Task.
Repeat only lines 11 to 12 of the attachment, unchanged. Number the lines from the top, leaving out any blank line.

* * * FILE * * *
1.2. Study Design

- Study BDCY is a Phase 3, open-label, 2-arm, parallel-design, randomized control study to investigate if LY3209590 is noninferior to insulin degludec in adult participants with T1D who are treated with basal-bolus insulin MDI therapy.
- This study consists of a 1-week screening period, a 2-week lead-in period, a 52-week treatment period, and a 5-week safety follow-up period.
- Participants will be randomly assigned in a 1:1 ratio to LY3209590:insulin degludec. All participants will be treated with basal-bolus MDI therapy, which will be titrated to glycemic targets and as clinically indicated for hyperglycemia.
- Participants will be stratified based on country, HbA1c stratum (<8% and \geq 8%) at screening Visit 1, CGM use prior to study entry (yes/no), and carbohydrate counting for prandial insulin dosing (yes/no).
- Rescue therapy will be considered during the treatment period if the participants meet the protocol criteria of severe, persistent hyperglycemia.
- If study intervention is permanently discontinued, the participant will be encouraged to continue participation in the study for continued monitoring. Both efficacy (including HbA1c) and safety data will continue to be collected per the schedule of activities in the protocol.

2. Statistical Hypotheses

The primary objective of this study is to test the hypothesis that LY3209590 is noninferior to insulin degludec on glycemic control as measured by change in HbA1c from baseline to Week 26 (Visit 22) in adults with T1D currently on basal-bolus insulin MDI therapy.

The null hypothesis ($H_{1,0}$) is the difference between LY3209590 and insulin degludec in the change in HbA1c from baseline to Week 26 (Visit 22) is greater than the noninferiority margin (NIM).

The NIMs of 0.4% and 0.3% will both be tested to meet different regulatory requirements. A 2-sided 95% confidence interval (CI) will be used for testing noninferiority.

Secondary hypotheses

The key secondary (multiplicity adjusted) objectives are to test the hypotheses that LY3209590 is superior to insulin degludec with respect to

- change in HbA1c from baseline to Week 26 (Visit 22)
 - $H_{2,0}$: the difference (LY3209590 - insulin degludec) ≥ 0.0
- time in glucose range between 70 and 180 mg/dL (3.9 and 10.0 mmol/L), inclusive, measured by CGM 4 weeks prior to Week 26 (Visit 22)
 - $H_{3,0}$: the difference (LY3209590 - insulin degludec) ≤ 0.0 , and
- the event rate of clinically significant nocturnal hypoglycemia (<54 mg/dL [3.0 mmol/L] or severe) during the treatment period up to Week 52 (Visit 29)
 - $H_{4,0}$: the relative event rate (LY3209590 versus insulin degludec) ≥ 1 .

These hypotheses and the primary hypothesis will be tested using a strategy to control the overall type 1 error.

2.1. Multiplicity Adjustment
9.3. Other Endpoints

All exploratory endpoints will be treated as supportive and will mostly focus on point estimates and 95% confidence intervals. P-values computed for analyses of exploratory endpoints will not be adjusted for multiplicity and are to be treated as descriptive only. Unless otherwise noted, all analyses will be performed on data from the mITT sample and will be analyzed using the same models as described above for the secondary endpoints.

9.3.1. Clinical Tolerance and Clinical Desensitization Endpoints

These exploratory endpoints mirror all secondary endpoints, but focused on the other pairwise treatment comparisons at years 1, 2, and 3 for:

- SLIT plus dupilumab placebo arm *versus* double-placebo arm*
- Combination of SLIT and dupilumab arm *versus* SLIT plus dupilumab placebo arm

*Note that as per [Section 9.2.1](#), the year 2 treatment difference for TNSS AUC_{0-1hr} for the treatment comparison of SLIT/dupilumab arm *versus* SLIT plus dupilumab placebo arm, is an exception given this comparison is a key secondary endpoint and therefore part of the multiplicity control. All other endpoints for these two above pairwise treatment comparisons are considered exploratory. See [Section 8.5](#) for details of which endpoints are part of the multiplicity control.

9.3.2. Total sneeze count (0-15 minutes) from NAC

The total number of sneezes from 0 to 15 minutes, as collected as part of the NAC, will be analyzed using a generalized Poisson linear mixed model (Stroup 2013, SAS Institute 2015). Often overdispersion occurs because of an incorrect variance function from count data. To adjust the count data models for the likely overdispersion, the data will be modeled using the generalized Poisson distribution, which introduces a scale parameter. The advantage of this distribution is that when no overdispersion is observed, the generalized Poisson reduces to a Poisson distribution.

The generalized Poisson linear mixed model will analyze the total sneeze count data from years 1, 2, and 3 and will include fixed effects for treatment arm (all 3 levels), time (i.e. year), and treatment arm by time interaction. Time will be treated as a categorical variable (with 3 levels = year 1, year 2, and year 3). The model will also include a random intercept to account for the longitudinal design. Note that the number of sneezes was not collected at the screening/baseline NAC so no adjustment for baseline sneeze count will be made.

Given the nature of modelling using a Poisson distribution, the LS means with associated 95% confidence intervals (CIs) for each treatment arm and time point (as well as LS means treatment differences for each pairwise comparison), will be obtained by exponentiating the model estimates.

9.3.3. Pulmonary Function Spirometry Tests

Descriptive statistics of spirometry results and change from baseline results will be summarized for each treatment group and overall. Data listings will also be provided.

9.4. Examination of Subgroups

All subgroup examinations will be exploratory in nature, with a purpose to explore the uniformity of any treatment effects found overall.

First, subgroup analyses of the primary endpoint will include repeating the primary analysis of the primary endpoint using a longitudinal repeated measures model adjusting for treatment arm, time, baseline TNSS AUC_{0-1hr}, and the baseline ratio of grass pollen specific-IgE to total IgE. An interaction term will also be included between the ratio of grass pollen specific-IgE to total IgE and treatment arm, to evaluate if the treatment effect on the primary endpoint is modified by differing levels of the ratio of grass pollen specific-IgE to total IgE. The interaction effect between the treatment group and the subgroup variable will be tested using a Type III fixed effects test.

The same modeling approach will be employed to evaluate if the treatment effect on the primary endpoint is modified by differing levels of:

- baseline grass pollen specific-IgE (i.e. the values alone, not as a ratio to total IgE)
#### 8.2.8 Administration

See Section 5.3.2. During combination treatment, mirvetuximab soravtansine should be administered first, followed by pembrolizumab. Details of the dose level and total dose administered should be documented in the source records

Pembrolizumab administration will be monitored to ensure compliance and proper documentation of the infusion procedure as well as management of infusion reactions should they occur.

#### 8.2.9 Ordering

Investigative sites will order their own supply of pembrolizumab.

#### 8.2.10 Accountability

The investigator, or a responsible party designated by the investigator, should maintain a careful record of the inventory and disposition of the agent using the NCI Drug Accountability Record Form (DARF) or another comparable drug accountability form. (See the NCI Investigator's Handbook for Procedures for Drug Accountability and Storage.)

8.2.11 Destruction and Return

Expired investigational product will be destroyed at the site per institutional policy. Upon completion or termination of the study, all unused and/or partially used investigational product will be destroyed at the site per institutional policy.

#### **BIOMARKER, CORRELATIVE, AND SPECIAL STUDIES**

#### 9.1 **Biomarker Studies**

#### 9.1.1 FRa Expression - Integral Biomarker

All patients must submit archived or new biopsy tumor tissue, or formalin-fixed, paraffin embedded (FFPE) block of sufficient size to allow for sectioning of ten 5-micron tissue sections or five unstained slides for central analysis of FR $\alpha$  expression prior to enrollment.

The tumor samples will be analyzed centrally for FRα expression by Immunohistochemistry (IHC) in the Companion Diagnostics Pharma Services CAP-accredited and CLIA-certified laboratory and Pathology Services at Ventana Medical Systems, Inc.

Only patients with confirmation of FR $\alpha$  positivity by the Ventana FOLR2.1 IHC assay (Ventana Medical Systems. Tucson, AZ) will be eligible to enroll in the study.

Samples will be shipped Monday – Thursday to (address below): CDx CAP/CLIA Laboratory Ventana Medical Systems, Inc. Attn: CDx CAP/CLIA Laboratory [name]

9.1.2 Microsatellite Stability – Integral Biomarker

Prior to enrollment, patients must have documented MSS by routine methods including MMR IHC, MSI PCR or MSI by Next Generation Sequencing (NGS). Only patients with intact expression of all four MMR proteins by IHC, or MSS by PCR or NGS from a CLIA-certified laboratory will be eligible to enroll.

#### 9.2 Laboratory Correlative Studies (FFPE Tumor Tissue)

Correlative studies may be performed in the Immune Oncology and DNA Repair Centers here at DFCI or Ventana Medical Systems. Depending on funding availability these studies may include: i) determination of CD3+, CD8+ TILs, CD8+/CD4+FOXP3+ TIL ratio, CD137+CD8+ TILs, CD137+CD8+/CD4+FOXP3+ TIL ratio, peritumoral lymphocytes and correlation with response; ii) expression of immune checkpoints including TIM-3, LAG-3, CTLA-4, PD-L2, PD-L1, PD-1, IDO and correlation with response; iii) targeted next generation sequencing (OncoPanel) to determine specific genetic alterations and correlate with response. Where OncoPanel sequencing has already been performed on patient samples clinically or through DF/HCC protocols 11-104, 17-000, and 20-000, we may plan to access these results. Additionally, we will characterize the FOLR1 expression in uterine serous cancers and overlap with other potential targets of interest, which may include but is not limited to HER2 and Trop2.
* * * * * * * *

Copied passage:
The NIMs of 0.4% and 0.3% will both be tested to meet different regulatory requirements. A 2-sided 95% confidence interval (CI) will be used for testing noninferiority.

Secondary hypotheses